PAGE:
The effect of trampolining activity on physical self-perception in junior secondary boys

Wah Edward CHOW

Research output: Contribution to conferencePaper

Abstract

In the past decades, most self-esteem intervention studies involved fitness training and adventure-based activities but not sport skill development programmes. In this study, 40 Chinese grade 7 boys took part in eight 2-hour trampolining sessions. Moderate increase in self-esteem was revealed (effect size = .46). The best and the worst learning outcomes were found in conditions that supported task-involvement (informing participants their performance ranks) and ego-involvement (informing participants their personal improvements) respectively, though no significant differences in skill proficiency were found in the participants. This study provided strong evidence for promoting task goals and suppressing ego goals in physical education.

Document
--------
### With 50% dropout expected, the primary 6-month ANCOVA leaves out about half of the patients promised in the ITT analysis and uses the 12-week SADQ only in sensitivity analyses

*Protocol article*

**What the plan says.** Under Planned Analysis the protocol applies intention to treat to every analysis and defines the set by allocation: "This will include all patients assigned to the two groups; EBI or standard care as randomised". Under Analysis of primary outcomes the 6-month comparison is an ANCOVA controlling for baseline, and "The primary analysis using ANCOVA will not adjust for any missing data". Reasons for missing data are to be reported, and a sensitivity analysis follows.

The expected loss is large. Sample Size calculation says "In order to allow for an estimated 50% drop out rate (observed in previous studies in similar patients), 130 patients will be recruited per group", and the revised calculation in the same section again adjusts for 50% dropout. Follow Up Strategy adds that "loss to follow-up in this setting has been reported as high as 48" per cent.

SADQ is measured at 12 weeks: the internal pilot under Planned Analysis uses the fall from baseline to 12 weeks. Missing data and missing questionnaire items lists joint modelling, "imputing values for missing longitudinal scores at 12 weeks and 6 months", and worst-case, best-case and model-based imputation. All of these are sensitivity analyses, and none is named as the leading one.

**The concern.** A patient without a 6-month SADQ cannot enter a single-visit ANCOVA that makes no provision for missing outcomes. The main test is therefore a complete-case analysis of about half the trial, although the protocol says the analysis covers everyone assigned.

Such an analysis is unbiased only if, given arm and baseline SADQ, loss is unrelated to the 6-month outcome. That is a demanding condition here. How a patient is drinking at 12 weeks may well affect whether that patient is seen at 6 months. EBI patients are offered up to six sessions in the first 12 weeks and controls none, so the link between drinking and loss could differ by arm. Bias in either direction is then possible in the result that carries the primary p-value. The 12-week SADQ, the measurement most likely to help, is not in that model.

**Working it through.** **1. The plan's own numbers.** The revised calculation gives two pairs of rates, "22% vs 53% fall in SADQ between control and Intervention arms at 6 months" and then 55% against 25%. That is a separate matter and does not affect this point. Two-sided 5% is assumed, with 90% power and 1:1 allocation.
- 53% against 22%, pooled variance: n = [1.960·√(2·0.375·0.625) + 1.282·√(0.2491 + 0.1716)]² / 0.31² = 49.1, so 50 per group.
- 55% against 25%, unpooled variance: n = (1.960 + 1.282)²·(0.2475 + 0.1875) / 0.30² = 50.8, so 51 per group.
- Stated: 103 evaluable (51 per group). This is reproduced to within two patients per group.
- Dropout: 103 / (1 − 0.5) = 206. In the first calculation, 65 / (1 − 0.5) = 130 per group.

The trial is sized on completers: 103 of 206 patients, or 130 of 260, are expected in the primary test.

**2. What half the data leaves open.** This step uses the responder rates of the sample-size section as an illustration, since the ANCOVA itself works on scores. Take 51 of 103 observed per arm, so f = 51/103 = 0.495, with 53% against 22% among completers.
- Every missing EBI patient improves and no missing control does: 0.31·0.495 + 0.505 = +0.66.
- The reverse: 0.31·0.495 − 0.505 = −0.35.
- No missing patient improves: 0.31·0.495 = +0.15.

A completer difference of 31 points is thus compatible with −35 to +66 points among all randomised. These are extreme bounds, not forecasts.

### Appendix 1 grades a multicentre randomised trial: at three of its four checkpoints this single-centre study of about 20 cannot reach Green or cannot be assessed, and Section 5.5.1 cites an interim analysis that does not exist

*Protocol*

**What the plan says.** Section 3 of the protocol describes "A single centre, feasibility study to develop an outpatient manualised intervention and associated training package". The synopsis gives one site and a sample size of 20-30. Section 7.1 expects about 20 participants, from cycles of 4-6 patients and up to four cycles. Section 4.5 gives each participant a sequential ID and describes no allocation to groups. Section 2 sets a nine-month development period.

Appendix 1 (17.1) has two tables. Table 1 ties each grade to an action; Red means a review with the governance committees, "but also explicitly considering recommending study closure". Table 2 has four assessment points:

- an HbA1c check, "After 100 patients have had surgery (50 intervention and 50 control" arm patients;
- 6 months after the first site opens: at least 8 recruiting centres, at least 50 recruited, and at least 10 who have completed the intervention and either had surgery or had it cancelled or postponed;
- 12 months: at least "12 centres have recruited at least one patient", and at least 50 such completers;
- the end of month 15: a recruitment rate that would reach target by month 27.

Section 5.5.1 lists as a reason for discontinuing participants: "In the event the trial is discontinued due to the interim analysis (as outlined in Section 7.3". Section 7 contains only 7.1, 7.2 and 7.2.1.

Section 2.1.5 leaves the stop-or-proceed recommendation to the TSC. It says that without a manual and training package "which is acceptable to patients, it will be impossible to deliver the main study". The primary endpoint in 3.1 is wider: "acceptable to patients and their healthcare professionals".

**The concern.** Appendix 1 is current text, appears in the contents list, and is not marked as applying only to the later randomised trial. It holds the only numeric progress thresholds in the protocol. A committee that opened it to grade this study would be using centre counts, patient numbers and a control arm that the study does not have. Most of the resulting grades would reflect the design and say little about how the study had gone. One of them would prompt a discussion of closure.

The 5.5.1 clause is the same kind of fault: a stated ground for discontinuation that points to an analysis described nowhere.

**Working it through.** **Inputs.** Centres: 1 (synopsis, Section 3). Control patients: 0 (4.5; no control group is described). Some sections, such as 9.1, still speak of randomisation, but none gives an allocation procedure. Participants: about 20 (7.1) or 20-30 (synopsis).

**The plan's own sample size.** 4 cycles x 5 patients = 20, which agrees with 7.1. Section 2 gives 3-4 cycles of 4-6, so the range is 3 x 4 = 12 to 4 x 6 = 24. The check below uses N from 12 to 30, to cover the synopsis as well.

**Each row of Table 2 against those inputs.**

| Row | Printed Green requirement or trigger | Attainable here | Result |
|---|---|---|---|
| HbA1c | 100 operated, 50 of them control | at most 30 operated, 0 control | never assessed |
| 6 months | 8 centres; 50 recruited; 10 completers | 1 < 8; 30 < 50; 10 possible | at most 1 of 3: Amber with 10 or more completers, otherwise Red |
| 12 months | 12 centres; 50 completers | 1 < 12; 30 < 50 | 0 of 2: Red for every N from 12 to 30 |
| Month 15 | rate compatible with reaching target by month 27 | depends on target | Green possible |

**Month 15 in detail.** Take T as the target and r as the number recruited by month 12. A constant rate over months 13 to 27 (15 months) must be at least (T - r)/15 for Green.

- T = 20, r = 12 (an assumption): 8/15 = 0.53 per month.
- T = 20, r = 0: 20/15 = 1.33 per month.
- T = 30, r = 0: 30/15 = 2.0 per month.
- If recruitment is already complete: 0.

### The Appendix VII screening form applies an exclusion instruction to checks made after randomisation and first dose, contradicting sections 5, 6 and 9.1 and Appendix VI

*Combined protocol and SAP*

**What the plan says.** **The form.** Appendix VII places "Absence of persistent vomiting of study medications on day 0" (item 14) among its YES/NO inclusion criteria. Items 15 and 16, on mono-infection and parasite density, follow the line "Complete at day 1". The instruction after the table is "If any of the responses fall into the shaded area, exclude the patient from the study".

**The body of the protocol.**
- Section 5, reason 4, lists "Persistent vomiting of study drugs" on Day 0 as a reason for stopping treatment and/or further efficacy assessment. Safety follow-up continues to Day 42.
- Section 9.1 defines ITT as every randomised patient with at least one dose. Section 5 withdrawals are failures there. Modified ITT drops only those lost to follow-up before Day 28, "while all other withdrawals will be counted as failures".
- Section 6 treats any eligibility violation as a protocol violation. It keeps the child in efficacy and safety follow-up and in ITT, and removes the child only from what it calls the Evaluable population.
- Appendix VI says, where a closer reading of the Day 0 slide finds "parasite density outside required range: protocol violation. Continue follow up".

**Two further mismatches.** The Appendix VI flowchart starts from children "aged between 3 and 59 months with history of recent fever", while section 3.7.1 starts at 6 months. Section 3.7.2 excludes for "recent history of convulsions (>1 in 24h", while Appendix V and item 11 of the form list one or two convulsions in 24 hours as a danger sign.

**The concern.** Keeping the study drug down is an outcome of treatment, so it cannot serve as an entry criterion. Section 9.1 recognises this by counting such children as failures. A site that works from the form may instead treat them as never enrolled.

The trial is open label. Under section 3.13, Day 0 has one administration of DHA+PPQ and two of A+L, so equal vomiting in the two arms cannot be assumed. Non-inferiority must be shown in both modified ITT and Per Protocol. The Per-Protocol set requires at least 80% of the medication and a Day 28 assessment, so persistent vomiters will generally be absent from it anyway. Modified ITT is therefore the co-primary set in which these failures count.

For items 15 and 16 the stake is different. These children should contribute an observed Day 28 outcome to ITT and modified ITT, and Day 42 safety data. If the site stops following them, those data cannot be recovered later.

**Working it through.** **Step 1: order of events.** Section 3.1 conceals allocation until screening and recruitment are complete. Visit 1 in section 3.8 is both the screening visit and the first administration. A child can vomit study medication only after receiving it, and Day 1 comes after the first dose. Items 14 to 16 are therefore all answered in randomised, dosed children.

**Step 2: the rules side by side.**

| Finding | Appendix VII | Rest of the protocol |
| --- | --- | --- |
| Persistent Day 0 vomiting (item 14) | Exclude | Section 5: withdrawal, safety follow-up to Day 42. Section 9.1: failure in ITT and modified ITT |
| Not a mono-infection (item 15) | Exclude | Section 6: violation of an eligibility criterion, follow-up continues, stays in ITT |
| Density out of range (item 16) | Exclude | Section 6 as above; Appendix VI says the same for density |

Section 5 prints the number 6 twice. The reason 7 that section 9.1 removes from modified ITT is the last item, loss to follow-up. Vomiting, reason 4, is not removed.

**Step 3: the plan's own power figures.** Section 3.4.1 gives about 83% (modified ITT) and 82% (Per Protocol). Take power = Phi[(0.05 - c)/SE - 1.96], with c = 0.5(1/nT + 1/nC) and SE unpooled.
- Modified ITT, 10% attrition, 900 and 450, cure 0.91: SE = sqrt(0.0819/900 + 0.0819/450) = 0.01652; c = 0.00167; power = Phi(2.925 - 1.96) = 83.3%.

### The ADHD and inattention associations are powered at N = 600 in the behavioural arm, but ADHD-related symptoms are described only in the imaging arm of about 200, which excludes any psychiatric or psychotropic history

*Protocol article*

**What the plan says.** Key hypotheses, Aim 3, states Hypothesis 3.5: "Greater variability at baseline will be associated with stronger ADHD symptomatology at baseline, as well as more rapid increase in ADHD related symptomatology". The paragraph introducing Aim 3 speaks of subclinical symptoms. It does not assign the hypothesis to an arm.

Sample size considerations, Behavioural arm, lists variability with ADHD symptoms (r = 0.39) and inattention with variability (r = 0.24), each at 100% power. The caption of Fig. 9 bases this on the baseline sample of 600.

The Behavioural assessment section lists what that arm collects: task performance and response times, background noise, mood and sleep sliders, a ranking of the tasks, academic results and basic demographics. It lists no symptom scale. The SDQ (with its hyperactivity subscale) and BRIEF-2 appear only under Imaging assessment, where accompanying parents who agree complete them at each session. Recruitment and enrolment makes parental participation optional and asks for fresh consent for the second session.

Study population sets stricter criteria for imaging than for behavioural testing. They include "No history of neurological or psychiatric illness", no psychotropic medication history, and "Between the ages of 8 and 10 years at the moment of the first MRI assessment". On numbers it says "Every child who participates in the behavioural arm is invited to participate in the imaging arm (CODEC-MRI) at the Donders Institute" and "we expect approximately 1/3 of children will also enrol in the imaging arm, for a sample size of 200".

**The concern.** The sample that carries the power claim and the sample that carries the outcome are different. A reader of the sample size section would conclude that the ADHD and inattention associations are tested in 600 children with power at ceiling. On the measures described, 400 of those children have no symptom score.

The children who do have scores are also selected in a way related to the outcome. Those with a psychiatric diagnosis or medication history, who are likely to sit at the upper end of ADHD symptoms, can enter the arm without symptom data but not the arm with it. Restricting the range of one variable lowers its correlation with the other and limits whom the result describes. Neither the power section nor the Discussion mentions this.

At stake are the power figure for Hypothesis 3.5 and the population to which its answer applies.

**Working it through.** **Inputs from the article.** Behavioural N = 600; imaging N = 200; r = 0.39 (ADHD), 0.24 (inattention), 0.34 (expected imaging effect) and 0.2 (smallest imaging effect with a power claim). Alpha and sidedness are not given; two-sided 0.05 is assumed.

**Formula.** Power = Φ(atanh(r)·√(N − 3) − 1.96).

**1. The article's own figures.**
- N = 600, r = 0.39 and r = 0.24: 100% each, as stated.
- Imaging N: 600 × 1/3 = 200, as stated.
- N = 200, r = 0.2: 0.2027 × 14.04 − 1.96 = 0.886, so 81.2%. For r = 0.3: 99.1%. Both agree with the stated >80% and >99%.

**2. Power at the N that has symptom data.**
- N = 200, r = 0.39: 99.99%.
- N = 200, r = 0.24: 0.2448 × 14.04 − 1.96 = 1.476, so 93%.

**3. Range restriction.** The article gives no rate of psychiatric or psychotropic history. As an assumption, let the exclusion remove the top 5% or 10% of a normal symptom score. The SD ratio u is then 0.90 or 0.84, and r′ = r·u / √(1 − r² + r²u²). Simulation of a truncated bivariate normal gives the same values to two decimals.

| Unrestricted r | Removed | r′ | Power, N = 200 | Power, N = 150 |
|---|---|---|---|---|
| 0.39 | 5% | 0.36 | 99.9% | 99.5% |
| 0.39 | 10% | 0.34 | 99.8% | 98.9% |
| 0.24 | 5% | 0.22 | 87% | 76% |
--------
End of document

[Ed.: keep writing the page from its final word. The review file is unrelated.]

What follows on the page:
Original languageEnglish
Publication statusPublished - Aug 2004

Fingerprint

self-image
self-esteem
physical education
fitness
Sports
school grade
learning
performance
evidence

Citation

Chow, E. (2004, August). The effect of trampolining activity on physical self-perception in junior secondary boys. Paper presented at the 28th International Congress of Psychology, Beijing, China.

Keywords

  • Secondary Education
  • Development of Disciplinary Knowledge (e.g. Sociology, Psychology)